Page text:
approach to border management,

and the need for a dedicated

national public health agency.

Risk Management

supports gender pay equity

and helps people lead better

lives. Suppliers and partners

are also part of our wider

family. They help us support

our customers and if you’re

undertaking work on our

behalf of BNZ then we want

to ensure you’re getting

looked after and have what

you need to live and pay for

necessities,” she said.

Ms Mentis said that BNZ

is pleased to join other good

New Zealand businesses

supporting this positive

change.

At $22.15 per hour, the

Living Wage allows people

to pay for the necessities of

life by ensuring they can

cover expenses such as food,

transportation, housing and

childcare.

Maintaining elimination

depends on adopting a highly

strategic approach to risk management.

This approach involves choosing

an optimal mix of interventions

and using resources in the most

efficient way to keep the risk of

Covid-19 outbreaks at a consistently

low level.

Several measures can contribute

to this goal over the next few

months, while also allowing incremental

increases in international

travel (a) resurgence planning

for a border-control failure and

outbreaks of various sizes, with

state-of-the-art contact tracing and

an upgraded alert level system

(b) ensuring all New Zealanders

own a re-useable fabric face

mask with their use built into the

alert level system (c) conducting

exercises and simulations to test

outbreak management procedures,

possibly including “mass masking

days” to engage the public in the

response (d) carefully exploring

processes to allow quarantine-free

travel between jurisdictions

free of Covid-19, notably various

Pacific Islands, Tasmania and

Taiwan (which may require digital

tracking of arriving travellers for

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11

relations where we seek deeper

partnerships with large democracies in

the Indo-Pacific such as Japan and India

and also the likes of Indonesia, South

Korea, Singapore and Association of

South East Asian Nations (ASEAN) and

Pacific Island nations.

While Foreign Affairs do not turn

elections in New Zealand, I wanted

this portfolio given its heightened

importance today when compared with

our past.

Now is a time to be energetic and

proactive internationally.

Simon Bridges is the elected member of Parliament

from Tauranga and National Party’s

Spokesperson for Foreign Affairs and Justice.

The above article (edited appropriately now)

was sent to us more than four weeks has

been unfortunately delayed. Our apologies.

the first few weeks) (e) planning

for carefully managed inbound

travel by key long-term visitor

groups such as tertiary students

who would generally still need

managed quarantine.

Building back better

New Zealand cannot change

the reality of the global Covid-19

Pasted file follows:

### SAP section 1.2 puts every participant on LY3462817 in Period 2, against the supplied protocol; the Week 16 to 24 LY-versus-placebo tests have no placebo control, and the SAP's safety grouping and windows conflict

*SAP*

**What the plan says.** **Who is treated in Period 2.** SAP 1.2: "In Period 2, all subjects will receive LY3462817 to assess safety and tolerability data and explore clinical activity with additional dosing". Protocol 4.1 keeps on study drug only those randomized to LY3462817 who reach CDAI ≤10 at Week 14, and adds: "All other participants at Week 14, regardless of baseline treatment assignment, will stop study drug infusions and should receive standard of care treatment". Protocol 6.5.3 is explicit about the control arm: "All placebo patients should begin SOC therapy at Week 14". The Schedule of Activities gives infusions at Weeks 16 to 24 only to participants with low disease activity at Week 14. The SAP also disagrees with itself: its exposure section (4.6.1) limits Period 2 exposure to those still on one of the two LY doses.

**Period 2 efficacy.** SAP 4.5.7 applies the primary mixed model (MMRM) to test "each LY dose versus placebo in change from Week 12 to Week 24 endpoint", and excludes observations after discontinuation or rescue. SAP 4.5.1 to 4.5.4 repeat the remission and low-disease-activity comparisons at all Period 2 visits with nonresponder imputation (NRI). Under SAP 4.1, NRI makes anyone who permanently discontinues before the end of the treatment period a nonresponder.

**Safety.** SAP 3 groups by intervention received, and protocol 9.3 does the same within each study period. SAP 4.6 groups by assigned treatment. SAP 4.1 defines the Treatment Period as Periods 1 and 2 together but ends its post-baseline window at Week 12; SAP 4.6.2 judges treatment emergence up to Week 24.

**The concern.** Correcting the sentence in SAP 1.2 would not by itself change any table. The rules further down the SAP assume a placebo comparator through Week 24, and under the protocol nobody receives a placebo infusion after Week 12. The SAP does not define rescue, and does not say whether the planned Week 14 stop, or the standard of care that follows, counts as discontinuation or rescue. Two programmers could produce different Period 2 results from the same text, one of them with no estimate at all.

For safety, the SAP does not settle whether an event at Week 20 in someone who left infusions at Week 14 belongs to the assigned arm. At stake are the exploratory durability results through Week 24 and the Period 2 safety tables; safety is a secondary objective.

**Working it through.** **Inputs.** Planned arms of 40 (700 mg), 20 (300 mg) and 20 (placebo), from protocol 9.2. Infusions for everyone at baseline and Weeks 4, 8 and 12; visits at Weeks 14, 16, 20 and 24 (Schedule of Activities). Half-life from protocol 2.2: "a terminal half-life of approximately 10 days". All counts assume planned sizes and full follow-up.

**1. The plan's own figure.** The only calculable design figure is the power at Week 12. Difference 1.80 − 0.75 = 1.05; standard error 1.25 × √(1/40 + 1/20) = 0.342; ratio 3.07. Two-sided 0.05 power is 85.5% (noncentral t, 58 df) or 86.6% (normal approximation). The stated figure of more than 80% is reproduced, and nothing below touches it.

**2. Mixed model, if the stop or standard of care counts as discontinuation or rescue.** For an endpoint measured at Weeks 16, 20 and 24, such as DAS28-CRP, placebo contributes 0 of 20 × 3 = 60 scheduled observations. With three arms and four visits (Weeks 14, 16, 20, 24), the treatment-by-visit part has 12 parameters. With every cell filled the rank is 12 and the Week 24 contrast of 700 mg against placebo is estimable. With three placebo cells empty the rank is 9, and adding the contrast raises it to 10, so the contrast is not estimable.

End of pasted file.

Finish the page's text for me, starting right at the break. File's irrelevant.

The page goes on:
pandemic.

But it can leverage possible

benefits.

We should conduct an official

inquiry into the COVID-19 response

so we learn everything we possibly

can to improve our response

capacity for future events.

We also need to establish a

specialised national public health

agency to manage serious threats

to public health and provide

critical mass to advance public

health generally.

Such an agency appears to have

been a key factor in the success

of Taiwan, which avoided a costly

lockdown entirely.

Business as usual should not be

an option for the recovery phase.

A recent Massey University

survey suggests seven out of ten

New Zealanders support a green

recovery approach.

New Zealand’s elimination of

Covid-19 has drawn attention

worldwide, with a description just

published in the New England

Journal of Medicine. We support a

rejuvenated World Health Organisation

that can provide improved

global leadership for pandemic

prevention and control, including

greater use of an elimination

approach to combat Covid-19.

Michael Baker, Amanda Kvalsvig and

Nick Wilson are respectively Professor

of Public Health, Senior Research

Fellow and Professor of Public Health at

University of Otago. The above article

and pictures, which appeared in The

Conversation have been published

under Creative Commons Licence.


12

AUGUST 15, 2020

Viewlink

The English Fortnightly (Since November 1999)

ISSUE 444 | AUGUST 15, 2020

Pandemic of fear feeds

on negative politics

It is the inherent duty of

the Opposition to hold the

government to account.

Elected representatives

ensure that those in the

Treasury benches – even those

in absolute majority – do

not stray and operate within

the legitimate confines of

transparency.

But there are times when

politicians should get together

and fight the onslaught of

disasters such as wars, natural

calamities and pandemics.

The current situation is one

such.

Until a few days ago, New

Zealand was the envy of the